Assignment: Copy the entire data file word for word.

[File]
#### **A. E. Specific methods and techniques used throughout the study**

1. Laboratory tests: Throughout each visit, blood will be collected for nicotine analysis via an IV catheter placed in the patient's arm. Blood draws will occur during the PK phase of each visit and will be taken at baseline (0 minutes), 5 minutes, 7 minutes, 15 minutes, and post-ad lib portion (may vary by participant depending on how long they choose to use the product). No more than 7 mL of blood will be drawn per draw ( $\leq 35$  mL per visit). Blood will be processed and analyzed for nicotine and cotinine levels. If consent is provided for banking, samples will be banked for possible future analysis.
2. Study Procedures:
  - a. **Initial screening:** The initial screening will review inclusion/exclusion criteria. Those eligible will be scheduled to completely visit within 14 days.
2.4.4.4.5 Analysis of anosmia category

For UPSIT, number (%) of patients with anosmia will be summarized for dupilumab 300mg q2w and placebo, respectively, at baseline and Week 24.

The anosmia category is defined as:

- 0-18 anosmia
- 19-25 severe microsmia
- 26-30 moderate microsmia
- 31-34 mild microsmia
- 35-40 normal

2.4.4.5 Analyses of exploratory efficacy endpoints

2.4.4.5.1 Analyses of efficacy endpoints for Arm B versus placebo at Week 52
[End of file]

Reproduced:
#### **A. E. Specific methods and techniques used throughout the study**

1. Laboratory tests: Throughout each visit, blood will be collected for nicotine analysis via an IV catheter placed in the patient's arm. Blood draws will occur during the PK phase of each visit and will be taken at baseline (0 minutes), 5 minutes, 7 minutes, 15 minutes, and post-ad lib portion (may vary by participant depending on how long they choose to use the product). No more than 7 mL of blood will be drawn per draw ( $\leq 35$  mL per visit). Blood will be processed and analyzed for nicotine and cotinine levels. If consent is provided for banking, samples will be banked for possible future analysis.
2. Study Procedures:
  - a. **Initial screening:** The initial screening will review inclusion/exclusion criteria. Those eligible will be scheduled to completely visit within 14 days.
2.4.4.4.5 Analysis of anosmia category

For UPSIT, number (%) of patients with anosmia will be summarized for dupilumab 300mg q2w and placebo, respectively, at baseline and Week 24.

The anosmia category is defined as:

- 0-18 anosmia
- 19-25 severe microsmia
- 26-30 moderate microsmia
- 31-34 mild microsmia
- 35-40 normal

2.4.4.5 Analyses of exploratory efficacy endpoints

2.4.4.5.1 Analyses of efficacy endpoints for Arm B versus placebo at Week 52